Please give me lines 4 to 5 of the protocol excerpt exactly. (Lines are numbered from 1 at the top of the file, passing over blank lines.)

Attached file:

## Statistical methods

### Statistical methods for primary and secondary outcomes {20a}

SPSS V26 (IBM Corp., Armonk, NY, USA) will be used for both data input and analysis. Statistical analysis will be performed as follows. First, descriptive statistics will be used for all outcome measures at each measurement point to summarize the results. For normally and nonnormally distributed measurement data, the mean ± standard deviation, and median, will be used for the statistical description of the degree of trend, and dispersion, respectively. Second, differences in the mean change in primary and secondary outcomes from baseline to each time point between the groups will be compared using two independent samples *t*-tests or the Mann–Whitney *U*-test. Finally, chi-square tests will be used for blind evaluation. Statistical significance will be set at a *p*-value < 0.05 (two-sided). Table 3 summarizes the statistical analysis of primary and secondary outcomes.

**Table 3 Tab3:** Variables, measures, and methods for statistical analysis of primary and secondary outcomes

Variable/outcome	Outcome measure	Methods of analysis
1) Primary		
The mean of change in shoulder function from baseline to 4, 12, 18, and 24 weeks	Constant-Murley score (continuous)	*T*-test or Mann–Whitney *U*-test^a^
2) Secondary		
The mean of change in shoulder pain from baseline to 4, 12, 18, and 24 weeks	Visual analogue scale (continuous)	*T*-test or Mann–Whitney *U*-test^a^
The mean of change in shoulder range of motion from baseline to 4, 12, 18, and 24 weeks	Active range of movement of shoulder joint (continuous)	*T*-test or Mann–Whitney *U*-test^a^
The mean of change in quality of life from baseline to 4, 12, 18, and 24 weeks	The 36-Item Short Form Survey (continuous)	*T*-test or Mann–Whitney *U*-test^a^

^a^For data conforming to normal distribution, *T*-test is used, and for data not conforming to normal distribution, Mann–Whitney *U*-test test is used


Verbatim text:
**Table 3 Tab3:** Variables, measures, and methods for statistical analysis of primary and secondary outcomes

Variable/outcome	Outcome measure	Methods of analysis